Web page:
Yes, it does. But what federal law is implicated here?
No, I don’t think it does. The opinion notes that the general rule is one of strict scrutiny; the rule in Ohio is one of reasonableness, and it hopes the Ohio Supreme Court will clarify what its Arnold decision meant. But, they continue, even under the reasonableness standard, the total prohibition against carrying a concealed weapon is unconstitutional.
They may well get overturned for their incorrrect conclusion of law, but they didn’t get hung up by applying “strict scrutiny” here.
Basically, they find that in Ohio, a person carrying a concealed weapon violates R.C. 2923.12. A person openly carrying a firearm is subject to arrest for inducing panic or for disorderly conduct. Taken together, the apellate court found, this operates as a total ban on carrying firearms.
The opinion goes on to dismiss the several affirmative defenses mentioned in the statute as wholly inadequate - first, they say, because even if ultimately not convicted, a citizem exercising his right to carry a weapon is subject to arrest at any time. This makes the right meaningless, according to the judges. Further, they say, the defenses offered are so vague that a person of ordinary intelligence cannot understand them. Citing testimony heard by the trial court, a senior police official apparently testified that he wasn’t sure which defense might apply… “I’d have to call a prosecutor or an attorney,” said the police official, “to see.”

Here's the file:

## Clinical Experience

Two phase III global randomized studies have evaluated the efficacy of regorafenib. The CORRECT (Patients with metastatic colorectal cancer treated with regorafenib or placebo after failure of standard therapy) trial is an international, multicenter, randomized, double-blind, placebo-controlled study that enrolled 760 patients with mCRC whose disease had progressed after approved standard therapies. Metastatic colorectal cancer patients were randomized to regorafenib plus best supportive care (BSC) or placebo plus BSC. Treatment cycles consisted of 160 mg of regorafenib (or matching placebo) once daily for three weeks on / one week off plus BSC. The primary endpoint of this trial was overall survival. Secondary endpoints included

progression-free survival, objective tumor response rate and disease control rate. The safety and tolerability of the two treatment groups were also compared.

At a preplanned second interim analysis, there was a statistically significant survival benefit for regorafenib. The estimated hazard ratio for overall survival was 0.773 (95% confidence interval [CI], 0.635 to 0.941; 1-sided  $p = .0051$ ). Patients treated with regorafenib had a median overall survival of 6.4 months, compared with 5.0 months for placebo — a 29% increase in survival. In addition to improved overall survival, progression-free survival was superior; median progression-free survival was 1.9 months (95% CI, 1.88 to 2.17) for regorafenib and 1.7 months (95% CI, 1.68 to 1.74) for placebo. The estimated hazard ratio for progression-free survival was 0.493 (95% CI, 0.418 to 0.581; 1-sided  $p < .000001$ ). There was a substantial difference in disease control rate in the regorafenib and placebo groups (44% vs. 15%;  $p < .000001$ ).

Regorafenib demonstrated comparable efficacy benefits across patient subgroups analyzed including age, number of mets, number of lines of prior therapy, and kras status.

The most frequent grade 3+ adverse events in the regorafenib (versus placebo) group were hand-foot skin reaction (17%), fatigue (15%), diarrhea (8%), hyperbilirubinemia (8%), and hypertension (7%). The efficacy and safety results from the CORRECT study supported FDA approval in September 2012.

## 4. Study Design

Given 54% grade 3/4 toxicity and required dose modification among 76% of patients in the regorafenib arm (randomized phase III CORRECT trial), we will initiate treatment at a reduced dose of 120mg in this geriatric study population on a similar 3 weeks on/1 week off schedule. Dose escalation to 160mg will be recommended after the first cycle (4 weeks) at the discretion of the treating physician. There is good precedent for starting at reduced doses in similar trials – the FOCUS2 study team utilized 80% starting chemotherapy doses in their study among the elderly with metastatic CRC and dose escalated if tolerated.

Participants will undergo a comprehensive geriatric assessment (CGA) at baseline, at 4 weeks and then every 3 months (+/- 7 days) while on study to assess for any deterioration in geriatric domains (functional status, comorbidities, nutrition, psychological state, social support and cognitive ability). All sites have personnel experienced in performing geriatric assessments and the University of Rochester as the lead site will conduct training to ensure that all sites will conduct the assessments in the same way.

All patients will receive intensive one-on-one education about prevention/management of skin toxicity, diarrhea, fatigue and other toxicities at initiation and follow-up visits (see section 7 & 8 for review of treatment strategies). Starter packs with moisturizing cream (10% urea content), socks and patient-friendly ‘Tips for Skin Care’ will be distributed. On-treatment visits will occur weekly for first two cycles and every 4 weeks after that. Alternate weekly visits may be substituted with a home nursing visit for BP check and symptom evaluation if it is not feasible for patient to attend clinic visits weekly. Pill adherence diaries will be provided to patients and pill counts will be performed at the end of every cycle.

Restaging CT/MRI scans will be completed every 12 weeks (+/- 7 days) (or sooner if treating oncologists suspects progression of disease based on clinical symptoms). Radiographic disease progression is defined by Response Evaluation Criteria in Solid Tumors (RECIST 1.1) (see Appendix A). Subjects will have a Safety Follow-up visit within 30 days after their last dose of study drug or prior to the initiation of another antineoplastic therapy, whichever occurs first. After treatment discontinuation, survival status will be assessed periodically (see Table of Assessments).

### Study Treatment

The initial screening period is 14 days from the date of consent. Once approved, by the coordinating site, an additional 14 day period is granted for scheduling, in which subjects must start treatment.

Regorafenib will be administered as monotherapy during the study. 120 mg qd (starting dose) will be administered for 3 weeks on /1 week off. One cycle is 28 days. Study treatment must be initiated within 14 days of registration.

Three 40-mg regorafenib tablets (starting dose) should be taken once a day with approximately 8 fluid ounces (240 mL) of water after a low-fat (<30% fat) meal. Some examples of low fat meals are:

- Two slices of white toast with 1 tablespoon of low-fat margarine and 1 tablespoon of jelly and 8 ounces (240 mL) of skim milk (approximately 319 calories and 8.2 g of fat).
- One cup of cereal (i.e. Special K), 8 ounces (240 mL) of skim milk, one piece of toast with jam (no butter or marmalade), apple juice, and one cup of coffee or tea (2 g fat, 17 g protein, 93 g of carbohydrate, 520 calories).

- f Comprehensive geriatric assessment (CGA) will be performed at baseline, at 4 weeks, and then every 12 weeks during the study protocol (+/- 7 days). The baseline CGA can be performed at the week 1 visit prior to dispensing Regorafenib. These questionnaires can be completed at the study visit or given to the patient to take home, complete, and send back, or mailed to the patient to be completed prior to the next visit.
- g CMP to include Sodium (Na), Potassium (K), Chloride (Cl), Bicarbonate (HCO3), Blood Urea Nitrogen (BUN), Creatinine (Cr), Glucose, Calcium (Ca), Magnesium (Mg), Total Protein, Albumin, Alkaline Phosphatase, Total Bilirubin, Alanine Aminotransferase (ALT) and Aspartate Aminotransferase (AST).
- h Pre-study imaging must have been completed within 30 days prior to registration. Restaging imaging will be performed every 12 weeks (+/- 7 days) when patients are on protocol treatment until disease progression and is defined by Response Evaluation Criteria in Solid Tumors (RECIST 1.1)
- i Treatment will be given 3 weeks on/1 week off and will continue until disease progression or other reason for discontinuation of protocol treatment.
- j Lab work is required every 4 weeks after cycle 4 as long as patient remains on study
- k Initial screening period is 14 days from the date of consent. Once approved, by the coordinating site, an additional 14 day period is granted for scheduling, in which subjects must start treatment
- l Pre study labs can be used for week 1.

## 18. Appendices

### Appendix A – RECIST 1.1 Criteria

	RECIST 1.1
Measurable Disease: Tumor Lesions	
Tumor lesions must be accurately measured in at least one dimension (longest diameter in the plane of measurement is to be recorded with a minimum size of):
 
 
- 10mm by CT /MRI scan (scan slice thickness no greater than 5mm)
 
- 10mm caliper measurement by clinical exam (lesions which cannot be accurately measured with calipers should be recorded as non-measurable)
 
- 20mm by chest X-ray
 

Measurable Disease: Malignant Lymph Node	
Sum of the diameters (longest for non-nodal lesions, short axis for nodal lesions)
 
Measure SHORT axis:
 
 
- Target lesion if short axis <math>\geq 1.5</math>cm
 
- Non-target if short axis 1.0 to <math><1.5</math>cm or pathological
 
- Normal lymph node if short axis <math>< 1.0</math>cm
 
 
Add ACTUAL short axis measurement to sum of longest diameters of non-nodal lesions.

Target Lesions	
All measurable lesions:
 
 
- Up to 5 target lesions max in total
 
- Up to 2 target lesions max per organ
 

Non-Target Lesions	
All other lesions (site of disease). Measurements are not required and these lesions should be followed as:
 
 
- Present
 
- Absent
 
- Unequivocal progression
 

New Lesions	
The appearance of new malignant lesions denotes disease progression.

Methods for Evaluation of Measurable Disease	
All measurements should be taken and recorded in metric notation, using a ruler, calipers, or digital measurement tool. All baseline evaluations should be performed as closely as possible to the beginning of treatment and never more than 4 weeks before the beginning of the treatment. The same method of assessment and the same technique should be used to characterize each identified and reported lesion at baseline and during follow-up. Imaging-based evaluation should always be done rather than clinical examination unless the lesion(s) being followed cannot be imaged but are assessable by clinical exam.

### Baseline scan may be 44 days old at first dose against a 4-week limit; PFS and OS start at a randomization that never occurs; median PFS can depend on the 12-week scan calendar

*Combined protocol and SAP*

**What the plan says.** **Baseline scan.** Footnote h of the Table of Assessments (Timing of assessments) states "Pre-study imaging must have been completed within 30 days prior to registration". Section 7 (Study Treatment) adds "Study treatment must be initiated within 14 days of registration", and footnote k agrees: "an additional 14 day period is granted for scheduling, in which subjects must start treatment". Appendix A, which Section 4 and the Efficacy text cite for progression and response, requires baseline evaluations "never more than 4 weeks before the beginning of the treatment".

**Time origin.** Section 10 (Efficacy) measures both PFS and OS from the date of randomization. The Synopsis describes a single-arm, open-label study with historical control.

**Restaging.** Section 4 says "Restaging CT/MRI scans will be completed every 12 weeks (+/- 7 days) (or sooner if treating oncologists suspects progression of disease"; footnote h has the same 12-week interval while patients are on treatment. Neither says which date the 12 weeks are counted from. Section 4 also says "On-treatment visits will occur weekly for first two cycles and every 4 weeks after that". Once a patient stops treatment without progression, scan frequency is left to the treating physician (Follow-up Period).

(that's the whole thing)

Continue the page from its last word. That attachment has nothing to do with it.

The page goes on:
I don’t know much about Ohio law. However, judging merely from the opinion, the decision is correct. It’s perfectly possible to craft a constitutional carry law. The Ohio legislature has not done so. They should either amend their constitution, to remove the right of the people to bear arms for their defense and security, or conform their legislation to the requirements of their constitution.